It’s not just about the news right now. Facebook doesn’t help by building these bubbles, they make you get deeper.
I had separate Facebook profiles just for this reason, one for the left, and one for the right. And there was just stuff on both that would anger anybody.
There are a lot of discussions taking place on who is responsible. I don’t think journalism has failed so much, but there are definitely ways to get better. It’s just bad practice — I see journalists falling into the same trap of pushing away opportunities to bridge the gap, in favor of clicks and such.
We’re not as divided as our politics suggest. To that point, the rightwing has really mastered this stuff. If you call this an info war, then they are just destroying the liberals. They’ve entrenched themselves in the idea that media is fake.
Liberals are prime targets for fake news right now. They want to believe anything that’s fake about Trump, about Russia. I don’t know that fighting fire with fire is the right way. These folks are likely making a lot of money and just loving it.
Hyper-partisan stuff is really popular right now. It doesn’t get the same negative feedback as “fake news”, which to me is surprising, because it’s just as damaging.
Why is fake news worse in the U.S. vs other places?
It’s been growing so long here — the constant decay of media, from Trump himself, “fake news this, fake news that”, this was totally just trying to trash the free press.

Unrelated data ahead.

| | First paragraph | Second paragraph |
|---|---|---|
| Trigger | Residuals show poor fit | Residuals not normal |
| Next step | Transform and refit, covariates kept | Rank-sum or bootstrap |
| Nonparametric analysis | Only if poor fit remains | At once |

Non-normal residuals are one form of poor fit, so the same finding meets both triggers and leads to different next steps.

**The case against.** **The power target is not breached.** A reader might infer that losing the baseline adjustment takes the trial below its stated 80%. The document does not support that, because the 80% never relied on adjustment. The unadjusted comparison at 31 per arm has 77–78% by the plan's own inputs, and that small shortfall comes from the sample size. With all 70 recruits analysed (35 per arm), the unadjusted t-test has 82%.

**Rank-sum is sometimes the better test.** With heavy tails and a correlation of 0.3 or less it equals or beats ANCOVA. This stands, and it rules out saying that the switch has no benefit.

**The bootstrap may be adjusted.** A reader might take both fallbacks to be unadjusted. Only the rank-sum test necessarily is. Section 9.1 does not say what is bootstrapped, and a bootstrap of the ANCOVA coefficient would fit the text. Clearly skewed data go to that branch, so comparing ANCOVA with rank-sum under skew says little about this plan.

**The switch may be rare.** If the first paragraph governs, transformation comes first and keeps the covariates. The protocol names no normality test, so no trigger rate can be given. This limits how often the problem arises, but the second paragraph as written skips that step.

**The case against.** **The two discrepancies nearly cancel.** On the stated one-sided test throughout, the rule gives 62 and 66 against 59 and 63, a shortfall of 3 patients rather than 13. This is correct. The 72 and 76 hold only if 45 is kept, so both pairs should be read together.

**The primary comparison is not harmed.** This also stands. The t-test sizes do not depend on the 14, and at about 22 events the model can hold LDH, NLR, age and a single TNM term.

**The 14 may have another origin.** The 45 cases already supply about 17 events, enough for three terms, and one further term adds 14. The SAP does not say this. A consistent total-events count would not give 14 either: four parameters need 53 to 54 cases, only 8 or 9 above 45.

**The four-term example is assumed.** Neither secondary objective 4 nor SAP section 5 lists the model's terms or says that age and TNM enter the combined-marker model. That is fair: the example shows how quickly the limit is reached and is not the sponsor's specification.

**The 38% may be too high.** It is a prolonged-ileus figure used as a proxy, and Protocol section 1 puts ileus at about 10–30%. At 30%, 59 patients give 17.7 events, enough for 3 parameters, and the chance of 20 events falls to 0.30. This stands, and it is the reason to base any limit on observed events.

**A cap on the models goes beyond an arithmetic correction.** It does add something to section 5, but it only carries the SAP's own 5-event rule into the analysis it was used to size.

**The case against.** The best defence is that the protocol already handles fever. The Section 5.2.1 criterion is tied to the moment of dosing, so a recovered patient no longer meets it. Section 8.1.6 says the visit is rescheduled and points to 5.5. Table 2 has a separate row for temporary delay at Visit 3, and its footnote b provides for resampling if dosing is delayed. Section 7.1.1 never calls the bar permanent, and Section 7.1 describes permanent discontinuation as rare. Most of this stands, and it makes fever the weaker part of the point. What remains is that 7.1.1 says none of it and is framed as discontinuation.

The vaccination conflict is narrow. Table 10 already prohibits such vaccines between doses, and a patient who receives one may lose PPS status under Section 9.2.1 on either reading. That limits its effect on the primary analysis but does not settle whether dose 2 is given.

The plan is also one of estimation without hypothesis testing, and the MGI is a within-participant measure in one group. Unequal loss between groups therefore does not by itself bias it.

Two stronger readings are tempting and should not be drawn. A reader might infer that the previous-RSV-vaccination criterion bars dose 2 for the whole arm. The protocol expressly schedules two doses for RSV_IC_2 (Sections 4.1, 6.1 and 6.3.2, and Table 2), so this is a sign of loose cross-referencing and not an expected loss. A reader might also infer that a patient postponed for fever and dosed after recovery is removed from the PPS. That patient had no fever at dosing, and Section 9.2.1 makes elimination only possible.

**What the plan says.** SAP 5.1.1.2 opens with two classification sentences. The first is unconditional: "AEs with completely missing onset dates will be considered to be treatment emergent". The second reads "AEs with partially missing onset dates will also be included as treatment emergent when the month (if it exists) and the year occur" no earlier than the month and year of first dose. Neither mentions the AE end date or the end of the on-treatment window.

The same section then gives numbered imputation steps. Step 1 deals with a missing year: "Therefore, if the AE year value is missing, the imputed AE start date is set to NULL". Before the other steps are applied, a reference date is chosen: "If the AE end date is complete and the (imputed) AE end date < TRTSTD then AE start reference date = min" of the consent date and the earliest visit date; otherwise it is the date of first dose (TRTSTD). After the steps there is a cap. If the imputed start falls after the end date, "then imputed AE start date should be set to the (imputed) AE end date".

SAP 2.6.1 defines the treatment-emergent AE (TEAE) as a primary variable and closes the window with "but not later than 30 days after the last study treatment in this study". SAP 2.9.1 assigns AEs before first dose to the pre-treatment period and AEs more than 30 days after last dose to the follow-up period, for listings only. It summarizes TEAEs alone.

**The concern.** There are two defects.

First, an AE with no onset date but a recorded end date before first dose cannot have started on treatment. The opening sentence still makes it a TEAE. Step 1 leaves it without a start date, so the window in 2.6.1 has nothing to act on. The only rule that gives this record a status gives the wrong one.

Some voters are kind of anti-establishment anyway and buy into conspiracy more than other folks. It’s a unique blend.
In France, Facebook right away removed 30,000 fake accounts. Here, there was a lot of fake stuff going on about the French election, but none of them spoke French right? They were just coming from 4chan.
We talk a lot about anger and politics, are there other emotional trends that work?
The things that make people happy always safe bets. Videos of cute dogs, soldiers returning home—those feel-good type stories that no matter what party you’re from, you’ll enjoy. Humor and satire, in my experience, doesn’t sell nearly as well as stories that invoke anger or fear. The only thing that sells better than sex is fear.